Dana J. Parker


You can’t know your players without a program. And the motley cast that’s populated this odd, meandering drama called writable DVD is harder to keep track of than most, given how many entrance cues the players have missed so far. If you’re among the hardy few who are still paying attention to the writable DVD drama, you know you’d need a pretty good seat and a handy pair of opera glasses to make out the subtle differences that distinguish one cast member from another, especially given the fact that two rumored entrants haven’t even appeared yet.

But just because the story’s hard to follow doesn’t mean the unfolding drama isn’t worth watching. After all, we’re talking about writable DVD, the optical storage and distribution standard of the future, and its first crop of standard-bearers. So what follows is a good, old-fashioned dramatis personae, a guide to the cast of characters and a brief outline of their capabilities and capacity, plus the last year’s developments in each of the writable formats based on DVD, and expectations for their ongoing evolution.

Best of all, we’ll also tackle the questions you’d otherwise be whispering to your neighbor about details you might have missed.


DVD-Recordable (DVD-R) is the record-once writable DVD format, Book D of the DVD Forum’s specifications. DVD-R drives–available from Pioneer and a handful of resellers of Pioneer’s drive–are currently priced at $17,000. The drives can read pressed DVD, and can read and record once to organic dye-based DVD-Recordable media, which costs about $45, and is available from Pioneer and TDK. DVD-Recordable is analogous to CD-R, and is used primarily for authoring and testing of DVD titles, as well as some limited distribution DVD publishing. [See Hugh Bennett, “In DVD’s Own Image: DVD-Recordable Technology and Promise,” July 1998–Ed.]

In the past year, DVD-R hasn’t changed much in either price or configuration, but big changes are in store for the very near future. At the DVD Forum conference in South San Francisco last October, 4.7GB capacity DVD-R media from several manufacturers was shown, and media manufacturer TDK added emphasis to the inevitability of 4.7GB DVD-R with its own press release and technology seminars in New York and San Francisco the following week. Also planned for next-generation DVD-R–outlined in version 2.0 of the DVD-R specification, due to be finalized in early 1999–is incremental write capability.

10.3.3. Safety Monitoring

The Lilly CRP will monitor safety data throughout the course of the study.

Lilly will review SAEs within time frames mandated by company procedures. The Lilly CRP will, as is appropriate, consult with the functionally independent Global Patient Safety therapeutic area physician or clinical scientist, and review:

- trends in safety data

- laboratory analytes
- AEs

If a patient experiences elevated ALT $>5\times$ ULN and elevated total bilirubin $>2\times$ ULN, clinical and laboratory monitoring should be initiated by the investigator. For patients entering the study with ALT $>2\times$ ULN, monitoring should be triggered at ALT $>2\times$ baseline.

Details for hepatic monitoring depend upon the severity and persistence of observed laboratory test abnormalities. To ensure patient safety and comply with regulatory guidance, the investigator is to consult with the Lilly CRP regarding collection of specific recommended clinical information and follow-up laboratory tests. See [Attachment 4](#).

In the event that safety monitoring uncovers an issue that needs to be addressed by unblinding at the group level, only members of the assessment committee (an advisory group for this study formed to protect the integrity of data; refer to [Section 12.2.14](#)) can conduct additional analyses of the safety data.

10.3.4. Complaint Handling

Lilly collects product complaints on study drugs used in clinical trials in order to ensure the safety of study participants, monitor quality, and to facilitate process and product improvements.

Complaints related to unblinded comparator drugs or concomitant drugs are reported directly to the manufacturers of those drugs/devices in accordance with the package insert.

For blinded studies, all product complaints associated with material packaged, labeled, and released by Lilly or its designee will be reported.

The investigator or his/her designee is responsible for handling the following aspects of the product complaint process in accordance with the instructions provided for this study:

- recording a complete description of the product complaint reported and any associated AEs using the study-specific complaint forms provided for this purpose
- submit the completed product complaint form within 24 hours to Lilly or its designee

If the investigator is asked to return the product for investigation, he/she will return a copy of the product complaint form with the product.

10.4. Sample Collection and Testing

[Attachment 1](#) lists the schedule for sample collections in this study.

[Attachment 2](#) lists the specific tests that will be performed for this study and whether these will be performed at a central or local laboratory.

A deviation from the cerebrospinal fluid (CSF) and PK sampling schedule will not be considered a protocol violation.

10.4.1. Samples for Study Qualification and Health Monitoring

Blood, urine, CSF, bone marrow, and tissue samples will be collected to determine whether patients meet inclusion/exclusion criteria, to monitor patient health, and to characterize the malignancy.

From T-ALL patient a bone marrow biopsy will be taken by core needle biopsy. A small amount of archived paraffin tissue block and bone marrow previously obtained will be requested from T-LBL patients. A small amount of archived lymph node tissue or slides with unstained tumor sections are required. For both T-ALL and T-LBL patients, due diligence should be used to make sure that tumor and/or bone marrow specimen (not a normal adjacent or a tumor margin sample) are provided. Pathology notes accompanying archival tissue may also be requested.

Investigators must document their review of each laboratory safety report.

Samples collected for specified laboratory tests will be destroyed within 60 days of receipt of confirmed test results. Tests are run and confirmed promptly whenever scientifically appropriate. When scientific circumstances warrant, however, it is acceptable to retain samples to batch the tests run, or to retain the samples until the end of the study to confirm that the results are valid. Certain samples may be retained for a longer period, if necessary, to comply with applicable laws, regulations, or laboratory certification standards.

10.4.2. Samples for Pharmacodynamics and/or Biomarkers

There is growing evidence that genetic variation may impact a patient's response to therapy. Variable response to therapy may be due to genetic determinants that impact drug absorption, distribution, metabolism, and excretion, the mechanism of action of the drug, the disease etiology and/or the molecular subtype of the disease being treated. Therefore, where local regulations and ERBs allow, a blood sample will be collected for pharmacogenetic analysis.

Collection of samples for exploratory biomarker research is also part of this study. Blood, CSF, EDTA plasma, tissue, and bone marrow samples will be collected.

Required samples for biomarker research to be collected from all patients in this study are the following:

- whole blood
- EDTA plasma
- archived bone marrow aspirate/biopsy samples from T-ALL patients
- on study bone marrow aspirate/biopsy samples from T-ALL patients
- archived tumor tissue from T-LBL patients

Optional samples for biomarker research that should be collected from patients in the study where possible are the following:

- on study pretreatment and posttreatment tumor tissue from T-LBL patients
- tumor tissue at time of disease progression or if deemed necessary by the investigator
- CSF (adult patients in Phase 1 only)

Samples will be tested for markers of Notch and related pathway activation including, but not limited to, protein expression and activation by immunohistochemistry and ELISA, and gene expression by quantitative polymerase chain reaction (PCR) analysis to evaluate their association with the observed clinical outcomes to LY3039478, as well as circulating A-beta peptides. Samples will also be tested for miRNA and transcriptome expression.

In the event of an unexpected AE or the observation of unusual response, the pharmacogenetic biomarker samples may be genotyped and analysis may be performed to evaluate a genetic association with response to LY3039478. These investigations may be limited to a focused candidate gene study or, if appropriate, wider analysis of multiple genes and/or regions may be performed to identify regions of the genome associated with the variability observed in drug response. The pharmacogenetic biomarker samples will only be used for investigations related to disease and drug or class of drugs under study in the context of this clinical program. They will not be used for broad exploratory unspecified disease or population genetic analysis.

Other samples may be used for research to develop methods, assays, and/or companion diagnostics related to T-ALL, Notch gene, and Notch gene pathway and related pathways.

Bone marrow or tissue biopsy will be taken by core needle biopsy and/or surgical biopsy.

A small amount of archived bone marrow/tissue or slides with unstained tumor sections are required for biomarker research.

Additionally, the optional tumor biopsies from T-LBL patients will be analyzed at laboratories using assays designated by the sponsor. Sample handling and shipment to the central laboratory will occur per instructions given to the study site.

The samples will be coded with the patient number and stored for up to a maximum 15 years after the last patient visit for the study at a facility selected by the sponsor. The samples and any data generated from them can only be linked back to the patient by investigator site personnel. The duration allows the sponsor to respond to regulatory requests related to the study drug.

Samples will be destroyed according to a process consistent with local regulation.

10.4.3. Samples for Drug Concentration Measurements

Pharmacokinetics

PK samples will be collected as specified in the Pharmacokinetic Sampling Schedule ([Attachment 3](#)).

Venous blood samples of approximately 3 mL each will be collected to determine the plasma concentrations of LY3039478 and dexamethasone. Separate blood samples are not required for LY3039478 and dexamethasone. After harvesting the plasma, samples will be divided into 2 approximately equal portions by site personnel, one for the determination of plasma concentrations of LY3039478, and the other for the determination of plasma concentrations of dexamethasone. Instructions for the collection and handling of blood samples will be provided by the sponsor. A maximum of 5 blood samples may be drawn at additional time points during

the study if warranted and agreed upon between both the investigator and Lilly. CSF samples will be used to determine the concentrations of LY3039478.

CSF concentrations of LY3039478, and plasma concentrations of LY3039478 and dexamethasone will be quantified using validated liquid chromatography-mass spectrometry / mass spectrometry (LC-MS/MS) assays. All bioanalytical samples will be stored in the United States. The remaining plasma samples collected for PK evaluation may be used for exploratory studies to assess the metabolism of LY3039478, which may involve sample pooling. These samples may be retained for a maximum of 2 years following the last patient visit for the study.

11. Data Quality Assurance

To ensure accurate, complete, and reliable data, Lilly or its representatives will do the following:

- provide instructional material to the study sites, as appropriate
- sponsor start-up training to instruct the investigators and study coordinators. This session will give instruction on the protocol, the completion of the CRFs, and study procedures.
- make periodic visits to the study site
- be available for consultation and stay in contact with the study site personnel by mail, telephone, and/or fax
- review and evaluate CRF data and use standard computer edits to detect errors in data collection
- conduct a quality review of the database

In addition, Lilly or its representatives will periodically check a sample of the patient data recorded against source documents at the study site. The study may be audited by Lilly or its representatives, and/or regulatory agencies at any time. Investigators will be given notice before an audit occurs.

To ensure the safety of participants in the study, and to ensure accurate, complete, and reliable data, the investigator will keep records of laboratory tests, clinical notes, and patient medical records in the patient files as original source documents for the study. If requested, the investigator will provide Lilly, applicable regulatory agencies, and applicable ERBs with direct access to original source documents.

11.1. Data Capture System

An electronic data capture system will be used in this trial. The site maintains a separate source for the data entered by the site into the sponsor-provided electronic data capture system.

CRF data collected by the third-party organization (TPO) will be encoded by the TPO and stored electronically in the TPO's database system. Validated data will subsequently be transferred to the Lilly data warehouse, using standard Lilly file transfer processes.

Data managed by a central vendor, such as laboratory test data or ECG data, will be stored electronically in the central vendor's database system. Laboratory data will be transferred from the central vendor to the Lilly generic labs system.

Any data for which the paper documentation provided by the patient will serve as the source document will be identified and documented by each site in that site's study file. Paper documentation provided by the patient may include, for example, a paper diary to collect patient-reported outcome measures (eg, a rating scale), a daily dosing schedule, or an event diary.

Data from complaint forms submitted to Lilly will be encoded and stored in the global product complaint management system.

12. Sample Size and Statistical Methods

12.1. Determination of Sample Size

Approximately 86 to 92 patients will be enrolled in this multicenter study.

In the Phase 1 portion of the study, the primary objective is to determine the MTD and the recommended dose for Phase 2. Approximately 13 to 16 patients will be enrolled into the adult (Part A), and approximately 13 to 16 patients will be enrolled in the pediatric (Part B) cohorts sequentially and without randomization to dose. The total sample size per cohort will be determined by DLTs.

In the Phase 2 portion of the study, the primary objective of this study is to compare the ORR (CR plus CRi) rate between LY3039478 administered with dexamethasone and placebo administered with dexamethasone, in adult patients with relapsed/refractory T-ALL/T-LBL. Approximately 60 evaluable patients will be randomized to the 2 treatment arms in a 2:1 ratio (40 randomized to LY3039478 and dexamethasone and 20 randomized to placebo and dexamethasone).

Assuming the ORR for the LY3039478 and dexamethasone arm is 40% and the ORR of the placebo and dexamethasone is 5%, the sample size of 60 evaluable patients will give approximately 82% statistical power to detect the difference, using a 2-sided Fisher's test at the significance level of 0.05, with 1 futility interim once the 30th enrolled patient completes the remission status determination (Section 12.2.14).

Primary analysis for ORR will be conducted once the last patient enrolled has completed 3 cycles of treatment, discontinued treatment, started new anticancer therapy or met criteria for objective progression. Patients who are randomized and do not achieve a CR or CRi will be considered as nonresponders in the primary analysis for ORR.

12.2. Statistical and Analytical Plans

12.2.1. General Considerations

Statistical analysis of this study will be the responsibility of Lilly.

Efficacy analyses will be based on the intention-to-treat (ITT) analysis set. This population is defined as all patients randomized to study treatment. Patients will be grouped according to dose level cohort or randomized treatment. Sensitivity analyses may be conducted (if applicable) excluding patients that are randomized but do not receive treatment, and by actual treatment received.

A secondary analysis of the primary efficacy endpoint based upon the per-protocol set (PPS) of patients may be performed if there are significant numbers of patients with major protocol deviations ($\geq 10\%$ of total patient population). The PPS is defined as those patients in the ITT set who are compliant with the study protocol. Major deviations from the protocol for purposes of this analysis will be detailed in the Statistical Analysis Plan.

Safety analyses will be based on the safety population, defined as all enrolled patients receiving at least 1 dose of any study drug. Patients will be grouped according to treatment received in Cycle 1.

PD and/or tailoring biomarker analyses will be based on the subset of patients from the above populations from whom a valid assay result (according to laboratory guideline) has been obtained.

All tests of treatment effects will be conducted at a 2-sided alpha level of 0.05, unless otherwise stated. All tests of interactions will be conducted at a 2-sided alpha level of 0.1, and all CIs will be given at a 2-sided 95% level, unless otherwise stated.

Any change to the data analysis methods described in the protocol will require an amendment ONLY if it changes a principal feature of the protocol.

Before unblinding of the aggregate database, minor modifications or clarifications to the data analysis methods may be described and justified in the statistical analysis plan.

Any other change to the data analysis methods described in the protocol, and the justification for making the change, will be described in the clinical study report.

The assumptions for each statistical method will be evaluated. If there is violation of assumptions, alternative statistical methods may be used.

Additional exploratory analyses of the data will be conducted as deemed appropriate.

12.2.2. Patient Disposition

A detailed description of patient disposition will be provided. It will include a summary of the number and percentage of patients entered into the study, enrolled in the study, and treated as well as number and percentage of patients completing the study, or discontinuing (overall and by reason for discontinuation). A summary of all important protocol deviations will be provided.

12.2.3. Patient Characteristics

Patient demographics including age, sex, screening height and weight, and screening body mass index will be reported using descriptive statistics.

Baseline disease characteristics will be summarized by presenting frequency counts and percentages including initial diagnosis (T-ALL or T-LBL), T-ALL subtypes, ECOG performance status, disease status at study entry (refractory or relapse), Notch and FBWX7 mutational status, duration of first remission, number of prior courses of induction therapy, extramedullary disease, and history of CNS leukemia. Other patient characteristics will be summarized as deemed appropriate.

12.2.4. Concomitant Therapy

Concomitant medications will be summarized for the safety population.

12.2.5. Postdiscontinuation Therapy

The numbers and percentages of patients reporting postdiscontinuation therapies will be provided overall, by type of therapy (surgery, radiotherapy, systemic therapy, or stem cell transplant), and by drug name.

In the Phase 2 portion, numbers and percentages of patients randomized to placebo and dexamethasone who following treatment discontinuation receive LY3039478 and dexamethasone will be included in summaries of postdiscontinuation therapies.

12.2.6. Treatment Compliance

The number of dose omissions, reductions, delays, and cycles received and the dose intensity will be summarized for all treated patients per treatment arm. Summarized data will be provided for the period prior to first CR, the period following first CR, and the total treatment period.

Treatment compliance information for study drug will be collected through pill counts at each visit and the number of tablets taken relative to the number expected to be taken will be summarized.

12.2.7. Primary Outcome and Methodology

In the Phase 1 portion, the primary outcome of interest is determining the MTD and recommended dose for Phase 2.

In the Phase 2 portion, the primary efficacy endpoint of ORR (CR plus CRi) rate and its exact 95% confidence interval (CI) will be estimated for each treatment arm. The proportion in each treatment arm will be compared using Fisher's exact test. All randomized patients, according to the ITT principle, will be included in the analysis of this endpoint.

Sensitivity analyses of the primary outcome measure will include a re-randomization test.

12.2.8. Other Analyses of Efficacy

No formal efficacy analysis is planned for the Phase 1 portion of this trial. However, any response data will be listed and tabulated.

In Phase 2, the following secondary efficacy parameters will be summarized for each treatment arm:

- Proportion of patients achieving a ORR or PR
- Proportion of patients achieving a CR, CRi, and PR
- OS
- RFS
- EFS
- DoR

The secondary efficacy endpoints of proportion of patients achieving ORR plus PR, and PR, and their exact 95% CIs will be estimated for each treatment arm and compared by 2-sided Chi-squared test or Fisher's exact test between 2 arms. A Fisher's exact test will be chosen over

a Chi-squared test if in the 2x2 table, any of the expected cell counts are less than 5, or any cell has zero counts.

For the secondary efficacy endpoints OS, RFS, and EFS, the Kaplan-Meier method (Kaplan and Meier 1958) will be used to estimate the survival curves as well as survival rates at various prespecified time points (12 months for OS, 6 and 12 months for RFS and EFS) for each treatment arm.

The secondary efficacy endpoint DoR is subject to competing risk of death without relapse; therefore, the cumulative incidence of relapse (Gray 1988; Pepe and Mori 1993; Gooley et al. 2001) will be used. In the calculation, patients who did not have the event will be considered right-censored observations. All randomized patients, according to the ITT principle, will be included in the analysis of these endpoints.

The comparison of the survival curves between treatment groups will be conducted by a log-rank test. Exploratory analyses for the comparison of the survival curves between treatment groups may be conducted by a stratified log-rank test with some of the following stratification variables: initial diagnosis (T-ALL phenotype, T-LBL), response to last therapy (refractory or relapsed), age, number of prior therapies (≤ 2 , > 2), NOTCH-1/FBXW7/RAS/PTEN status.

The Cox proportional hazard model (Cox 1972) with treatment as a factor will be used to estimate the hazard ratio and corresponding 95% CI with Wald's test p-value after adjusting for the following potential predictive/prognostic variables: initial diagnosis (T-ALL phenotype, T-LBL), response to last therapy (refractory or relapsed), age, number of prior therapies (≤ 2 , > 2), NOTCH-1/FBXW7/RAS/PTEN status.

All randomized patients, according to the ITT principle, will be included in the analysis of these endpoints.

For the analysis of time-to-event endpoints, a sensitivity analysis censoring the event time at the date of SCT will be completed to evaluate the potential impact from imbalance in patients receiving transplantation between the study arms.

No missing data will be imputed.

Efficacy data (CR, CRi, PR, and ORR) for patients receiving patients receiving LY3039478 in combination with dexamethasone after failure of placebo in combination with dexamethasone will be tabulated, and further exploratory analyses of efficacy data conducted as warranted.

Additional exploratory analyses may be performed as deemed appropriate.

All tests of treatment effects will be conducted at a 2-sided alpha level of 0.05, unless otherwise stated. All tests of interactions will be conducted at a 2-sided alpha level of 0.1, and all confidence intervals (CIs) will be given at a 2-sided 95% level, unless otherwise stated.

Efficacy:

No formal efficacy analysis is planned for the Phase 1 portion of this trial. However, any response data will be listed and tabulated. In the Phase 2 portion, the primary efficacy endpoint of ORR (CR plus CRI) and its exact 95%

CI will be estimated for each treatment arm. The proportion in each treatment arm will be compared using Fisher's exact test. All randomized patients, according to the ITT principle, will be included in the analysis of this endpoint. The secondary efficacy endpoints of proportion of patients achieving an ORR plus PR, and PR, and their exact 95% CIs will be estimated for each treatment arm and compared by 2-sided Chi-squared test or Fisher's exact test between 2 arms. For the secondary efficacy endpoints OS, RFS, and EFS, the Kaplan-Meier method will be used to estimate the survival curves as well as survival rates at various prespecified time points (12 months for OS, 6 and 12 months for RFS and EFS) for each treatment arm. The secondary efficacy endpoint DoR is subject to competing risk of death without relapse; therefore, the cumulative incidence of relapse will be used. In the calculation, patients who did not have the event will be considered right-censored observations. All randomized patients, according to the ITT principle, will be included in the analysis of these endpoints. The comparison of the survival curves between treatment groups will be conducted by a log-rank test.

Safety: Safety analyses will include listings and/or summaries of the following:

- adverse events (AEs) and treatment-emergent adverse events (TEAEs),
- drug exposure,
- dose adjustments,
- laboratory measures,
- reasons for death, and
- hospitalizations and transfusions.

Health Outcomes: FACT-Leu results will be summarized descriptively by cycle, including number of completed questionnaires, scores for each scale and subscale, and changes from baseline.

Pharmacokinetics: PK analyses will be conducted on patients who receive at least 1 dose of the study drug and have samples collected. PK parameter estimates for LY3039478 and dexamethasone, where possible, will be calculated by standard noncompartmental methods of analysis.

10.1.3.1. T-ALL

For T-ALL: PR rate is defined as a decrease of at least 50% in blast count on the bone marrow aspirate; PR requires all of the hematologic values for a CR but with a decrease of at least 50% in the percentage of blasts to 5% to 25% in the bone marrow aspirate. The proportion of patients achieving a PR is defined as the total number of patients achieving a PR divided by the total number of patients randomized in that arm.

The real advance in DVD-R, however, is DVD-RW (DVD-Rewritable). Recently accepted for consideration by the DVD Forum’s Working Group 6, and soon to be identified as DVD Forum Book F, DVD-RW is the rewritable version of DVD-R, the “other” rewritable format endorsed by the DVD Forum. When the next generation of 4.7GB DVD-R drives reaches the market, sometime in Q2 1999 at a price between $3,000 and $5,000, 4.7GB DVD-RW will come along for the ride. At the DVD Forum event in October, DVD-RW prototypes from Ricoh, Pioneer, and Yamaha (as well as an “experimental” 4.7GB DVD-R drive from Sony) made it clear that today’s “any DVD-R you like, as long as it’s Pioneer’s” scenario will soon be a thing of the past.

DVD-RW uses a phase-change recording layer, much like CD-RW. In fact, the relationship between DVD-R and DVD-RW finds its closest analogy in the relationship between CD-R and CD-RW–and this is a comforting truth to fall back on in the “everything you know is wrong” atmosphere that surrounds the writable DVD formats. In another triumph of what common sense would dictate, DVD-R media is reliably readable in most existing read-only DVD drives and DVD-Video players (although there have been a few isolated reports of playback inconsistencies in certain brands of DVD-Video players, this is largely attributable to firmware issues and easily correctable). DVD-RW also promises an easy backwards-compatibility path; while it was originally thought to be as nearly universally compatible as DVD-R, it turns out that this was a bit optimistic. It seems that some DVD-Video players, when fed a DVD-RW disc, “see” the lower reflectivity and “assume” that they should be trying to read a dual-layer disc. Even this is a minor logical hiccup that can be remedied by a simple, no-cost change in firmware. Also, neither DVD-R nor DVD-RW media require a caddy or cartridge, though some drives may take the additional precaution of requiring that the disc be in a caddy, just as most early CD-R drives did in their infancy.

DVD-RAM, specified in Book E of the DVD Forum, stands for DVD Random Access Memory. DVD-RAM drives, available from Toshiba, Hitachi, and Panasonic, are available in internal and external, SCSI and IDE models, and are priced between $500 and $700. Media, using a phase-change recording layer, can be either single-sided in a removable cartridge, or double-sided in a permanent cartridge, hold 2.6GB per side, and cost about $25. DVD-RAM is currently readable only on DVD-RAM drives and on one model of DVD-ROM drive from Panasonic.

DVD-RAM media is available from two manufacturers, Hitachi (Maxell) and Panasonic. Because of the unique wobbled land-and-groove recording techniques, and 24 recording zones divided into sectors by pre-embossed physical pits, DVD-RAM media is similar in appearance to MO media. Although there are differences, it’s convenient to think of DVD-RAM as a large-capacity version of Matsushita/Panasonic’s PD (phase change dual) format–and this similarity is re-inforced by the fact that Panasonic included PD recording and rewrite capability in their version of DVD-RAM.